Arts and Culture

Our mission is to strengthen transatlantic relations. When people talk about “transatlantic relations,” they usually refer to exchanges between policy makers, think tanks, or business leaders. While those are all important actors in promoting cooperation, we believe that what connects us most are our shared, yet diverse, cultures. It is movies, such as Forrest Gump or Das Boot, the compositions of Beethoven or Kraftwerk, the art of Edward Hopper or Gerhard Richter, the songs of The Beatles or The Rolling Stones, the writings of Steinbeck or Thomas Mann that really bring people on both sides of the Atlantic together. What better way than to promote transatlantic cooperation but through the promotion of art, culture, and music. What makes art so unique is that it is inherently inclusive and tolerant. Museums and galleries might be exclusionary, artists and critics might be intolerant – art itself is not. Art is a universal part of our existence – people everywhere like to dance, paint, and compose music. And art has the wonderful ability to not only express local cultures, traditions, and heritages, but also to cross national and cultural boundaries. In that respect, art constantly plays with the tension of identity and difference. And art also invites us to engage the Other – to tolerate and even celebrate the diversity of opinions, tastes, and experiences. For all those reasons, we see art and culture as an integral part of our work.

Transatlantika will engage this task through a variety of ways. We will host concerts, organize art and photo exhibitions, stage readings, and combine all of those when the opportunity is right. Our first large, multi-year project is called The Sound of Transatlantika.

The Sound of Transatlantika

There is probably no style of music that has been more prolific in the last decades than electronic music. There is also hardly any cultural creation that reflects the intimate cultural connections of transatlantic relations as much as electronic music. Genres, such as house, techno, drum and bass, hip hop or dub have incorporated influences from cultures around the globe. At the same time, a lot of the development of electronic music can be traced by a continuous back and forth across the Atlantic. The project The Sound of Transatlantika will follow this development and excavate the multitude of sources that provided the inspiration for what we nowadays know as electronic music. The centerpiece of this project is a series mixes of DJs from both sides of the Atlantic which concentrate on a range of genres that have shaped or been shaped by this transatlantic development of electronic music.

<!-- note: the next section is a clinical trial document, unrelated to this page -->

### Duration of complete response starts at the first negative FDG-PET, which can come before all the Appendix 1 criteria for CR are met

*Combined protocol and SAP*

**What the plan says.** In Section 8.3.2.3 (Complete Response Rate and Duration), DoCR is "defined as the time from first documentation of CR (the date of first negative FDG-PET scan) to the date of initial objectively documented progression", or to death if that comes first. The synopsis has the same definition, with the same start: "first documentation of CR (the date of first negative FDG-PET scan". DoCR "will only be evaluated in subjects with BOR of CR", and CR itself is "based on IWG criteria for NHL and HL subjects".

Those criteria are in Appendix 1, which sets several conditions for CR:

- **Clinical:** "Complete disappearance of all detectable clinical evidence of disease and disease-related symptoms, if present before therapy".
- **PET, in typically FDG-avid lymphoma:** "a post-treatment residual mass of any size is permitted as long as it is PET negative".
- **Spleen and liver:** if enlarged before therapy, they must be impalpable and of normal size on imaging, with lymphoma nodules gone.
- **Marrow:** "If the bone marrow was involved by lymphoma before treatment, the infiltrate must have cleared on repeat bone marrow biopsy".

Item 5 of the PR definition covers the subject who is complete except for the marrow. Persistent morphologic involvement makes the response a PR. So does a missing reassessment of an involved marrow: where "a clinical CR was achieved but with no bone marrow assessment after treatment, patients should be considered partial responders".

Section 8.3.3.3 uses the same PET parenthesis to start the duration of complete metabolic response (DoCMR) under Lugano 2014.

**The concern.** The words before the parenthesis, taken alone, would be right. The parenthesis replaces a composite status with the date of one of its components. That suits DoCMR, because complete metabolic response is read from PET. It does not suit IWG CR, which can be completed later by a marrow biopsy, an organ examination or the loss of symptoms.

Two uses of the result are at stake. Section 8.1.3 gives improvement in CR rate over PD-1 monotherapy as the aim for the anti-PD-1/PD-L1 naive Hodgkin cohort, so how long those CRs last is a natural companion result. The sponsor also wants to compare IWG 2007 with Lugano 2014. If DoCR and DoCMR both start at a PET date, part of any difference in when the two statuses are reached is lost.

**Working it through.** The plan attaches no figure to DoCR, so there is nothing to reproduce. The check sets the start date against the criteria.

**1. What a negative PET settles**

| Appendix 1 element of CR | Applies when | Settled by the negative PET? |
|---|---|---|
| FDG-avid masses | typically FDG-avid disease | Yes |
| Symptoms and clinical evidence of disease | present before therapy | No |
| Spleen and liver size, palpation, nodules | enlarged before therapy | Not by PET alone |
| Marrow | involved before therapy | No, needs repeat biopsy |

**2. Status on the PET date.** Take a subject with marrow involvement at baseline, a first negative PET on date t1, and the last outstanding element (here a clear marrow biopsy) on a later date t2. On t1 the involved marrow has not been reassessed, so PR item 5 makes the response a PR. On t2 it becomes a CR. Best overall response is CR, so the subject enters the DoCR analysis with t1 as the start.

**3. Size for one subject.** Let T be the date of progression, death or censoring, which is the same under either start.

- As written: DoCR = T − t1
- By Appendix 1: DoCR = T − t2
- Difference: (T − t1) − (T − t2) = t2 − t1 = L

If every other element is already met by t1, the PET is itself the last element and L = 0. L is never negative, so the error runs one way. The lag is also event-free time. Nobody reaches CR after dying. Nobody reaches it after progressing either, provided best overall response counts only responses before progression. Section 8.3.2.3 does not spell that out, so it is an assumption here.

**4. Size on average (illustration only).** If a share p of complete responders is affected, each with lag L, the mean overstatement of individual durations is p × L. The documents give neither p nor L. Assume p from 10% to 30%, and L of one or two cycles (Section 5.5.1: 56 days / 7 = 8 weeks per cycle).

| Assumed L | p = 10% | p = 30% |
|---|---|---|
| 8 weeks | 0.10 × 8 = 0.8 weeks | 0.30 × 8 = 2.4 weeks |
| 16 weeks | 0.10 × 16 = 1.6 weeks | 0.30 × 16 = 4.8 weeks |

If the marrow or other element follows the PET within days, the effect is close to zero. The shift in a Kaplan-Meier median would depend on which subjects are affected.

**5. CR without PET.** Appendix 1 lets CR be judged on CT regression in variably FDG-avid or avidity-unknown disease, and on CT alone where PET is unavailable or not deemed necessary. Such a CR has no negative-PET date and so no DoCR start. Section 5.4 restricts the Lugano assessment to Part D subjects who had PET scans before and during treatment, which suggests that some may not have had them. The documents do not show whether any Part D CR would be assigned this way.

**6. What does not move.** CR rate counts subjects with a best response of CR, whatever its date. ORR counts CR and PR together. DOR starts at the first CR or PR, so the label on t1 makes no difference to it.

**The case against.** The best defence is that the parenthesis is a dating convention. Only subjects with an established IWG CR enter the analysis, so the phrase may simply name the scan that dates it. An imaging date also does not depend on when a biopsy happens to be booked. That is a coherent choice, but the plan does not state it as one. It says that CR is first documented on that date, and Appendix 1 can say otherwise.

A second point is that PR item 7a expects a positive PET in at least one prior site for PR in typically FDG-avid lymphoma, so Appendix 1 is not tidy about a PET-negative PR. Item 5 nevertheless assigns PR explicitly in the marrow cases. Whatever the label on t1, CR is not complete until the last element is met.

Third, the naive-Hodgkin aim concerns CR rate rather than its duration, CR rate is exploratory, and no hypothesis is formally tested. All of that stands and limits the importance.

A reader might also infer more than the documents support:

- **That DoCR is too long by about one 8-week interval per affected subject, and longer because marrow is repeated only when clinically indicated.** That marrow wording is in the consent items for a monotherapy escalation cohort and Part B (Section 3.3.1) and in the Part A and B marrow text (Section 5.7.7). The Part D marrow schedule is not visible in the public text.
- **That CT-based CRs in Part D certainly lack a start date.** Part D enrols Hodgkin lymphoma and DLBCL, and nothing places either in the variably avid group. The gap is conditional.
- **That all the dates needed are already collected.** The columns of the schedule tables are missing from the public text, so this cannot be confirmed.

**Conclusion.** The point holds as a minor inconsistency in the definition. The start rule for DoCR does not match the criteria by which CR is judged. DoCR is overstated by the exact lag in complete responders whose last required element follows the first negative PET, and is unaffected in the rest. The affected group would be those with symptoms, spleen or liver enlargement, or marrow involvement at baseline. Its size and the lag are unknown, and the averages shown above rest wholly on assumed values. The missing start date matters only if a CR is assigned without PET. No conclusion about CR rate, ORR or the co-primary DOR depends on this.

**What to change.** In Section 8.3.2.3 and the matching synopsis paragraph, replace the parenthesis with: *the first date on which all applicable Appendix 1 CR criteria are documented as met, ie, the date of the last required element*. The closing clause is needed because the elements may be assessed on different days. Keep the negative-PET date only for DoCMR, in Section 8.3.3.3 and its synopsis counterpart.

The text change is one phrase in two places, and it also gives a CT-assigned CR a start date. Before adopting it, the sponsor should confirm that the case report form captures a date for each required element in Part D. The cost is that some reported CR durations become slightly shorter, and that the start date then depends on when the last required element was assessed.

The inaugural mix for the series has been created by Karl Meier. Karl is not only one of the, if not the, most versatile and engaging DJs that we know, he is also a formidable producer of electronic music.

This mix was commissioned by Transatlantika in celebration of the launch of their website as well as the publication of their inaugural effort, “Why Trump?”, a document of Tim Luecke and Sonja Niemeier’s journey across the USA (and beyond), conducting interviews with a wide variety of friends, family members, and strangers in the wake of the 2016 elections. Taking into consideration that Transatlantika’s stated goals are to strengthen transatlantic relations and to engage writers, artists, and citizens to come up with creative solutions to the complex problems that face us, I wanted to create something with similar objectives – celebrating different perspectives, dialogue, and cooperation. I was also influenced by DJ mixes that inspired me in the early days of 90s dance music – informed by early “rave music,” but focused on the present and looking to the future, without being stuck in the past or mired in nostalgia for nostalgia’s sake. As is the case with most of my mixes, I’ve included tracks from producers who I think are really at the vanguard of forward-thinking modern electronic music (Stanislav Tolkachev, Skee Mask, Regis, Israel Vines, Stave) and I’ve tried to avoid focusing on any one particular sub-genre in depth – instead hoping to demonstrate that this music – and the artform of DJing – is at its best when it values boundary-pushing and experimentation and resists easy pigeonholing and classification. Hope you enjoy. 

Karl Meier

You can read more about Karl here: